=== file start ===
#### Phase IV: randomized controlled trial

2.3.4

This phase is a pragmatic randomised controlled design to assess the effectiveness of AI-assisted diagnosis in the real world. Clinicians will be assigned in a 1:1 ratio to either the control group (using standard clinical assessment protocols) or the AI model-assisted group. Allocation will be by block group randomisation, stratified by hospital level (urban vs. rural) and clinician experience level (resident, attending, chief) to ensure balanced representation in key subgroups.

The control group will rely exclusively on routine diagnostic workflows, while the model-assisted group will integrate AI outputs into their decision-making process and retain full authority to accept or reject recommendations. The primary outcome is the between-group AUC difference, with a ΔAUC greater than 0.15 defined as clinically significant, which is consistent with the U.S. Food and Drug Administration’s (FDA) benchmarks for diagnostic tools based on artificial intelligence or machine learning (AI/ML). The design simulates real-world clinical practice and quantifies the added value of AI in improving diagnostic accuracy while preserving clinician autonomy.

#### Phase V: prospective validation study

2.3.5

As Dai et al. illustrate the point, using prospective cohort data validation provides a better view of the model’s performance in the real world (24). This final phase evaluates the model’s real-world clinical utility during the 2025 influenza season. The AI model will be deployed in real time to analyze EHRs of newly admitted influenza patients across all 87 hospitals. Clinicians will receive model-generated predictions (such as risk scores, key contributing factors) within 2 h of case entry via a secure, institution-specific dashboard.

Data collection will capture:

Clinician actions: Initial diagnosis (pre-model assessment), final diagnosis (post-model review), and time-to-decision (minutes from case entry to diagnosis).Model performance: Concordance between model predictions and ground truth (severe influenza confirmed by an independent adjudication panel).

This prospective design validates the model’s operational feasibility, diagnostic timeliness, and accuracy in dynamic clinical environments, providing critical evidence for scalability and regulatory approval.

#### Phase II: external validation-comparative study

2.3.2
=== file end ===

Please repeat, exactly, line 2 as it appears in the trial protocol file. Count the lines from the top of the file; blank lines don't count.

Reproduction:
2.3.4